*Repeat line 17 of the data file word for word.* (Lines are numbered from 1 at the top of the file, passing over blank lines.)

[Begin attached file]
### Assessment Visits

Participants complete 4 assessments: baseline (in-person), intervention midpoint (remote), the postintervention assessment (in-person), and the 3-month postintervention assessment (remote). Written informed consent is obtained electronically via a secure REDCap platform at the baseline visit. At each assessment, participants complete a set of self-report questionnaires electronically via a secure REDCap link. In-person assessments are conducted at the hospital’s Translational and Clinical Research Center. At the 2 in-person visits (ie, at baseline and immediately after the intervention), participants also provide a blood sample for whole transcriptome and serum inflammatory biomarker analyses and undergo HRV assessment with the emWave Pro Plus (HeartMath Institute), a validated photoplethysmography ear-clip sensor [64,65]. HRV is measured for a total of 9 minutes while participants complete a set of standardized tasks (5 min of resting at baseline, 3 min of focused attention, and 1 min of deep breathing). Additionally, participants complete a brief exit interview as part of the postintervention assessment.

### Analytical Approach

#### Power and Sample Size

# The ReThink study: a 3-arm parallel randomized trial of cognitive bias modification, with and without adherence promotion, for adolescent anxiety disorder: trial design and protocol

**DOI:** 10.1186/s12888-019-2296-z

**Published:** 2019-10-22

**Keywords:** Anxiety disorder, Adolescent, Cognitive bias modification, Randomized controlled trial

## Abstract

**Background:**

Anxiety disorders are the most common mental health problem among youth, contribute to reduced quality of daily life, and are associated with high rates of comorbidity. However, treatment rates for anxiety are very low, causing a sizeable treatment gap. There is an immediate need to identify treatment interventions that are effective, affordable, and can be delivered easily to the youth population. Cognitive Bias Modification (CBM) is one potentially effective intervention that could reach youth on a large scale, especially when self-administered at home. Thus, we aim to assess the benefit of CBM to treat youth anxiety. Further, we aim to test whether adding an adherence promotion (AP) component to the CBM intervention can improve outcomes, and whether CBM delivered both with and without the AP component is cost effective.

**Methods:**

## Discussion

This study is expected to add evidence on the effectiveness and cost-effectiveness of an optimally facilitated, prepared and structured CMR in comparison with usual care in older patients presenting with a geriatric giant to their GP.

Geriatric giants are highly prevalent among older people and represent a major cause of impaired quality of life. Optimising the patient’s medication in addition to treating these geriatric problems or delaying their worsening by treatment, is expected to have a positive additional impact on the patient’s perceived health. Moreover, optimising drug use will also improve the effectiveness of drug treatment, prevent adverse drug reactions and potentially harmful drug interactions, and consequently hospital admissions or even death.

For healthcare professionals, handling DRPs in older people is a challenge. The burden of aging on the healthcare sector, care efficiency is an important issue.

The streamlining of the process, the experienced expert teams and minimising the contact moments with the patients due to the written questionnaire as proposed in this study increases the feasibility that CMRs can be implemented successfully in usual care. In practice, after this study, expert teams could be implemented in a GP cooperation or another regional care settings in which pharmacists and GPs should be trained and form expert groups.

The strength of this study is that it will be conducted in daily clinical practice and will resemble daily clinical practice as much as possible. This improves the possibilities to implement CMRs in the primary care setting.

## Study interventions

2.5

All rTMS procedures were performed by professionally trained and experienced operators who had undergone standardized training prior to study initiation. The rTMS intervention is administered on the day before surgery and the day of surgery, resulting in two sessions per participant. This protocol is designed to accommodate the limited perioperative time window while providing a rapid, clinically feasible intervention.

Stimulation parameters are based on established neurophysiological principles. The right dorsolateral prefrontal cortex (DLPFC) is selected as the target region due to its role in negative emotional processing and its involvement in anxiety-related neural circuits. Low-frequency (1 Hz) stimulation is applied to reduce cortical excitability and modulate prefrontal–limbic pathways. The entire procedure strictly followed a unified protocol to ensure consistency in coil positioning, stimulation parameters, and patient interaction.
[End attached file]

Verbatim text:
The streamlining of the process, the experienced expert teams and minimising the contact moments with the patients due to the written questionnaire as proposed in this study increases the feasibility that CMRs can be implemented successfully in usual care. In practice, after this study, expert teams could be implemented in a GP cooperation or another regional care settings in which pharmacists and GPs should be trained and form expert groups.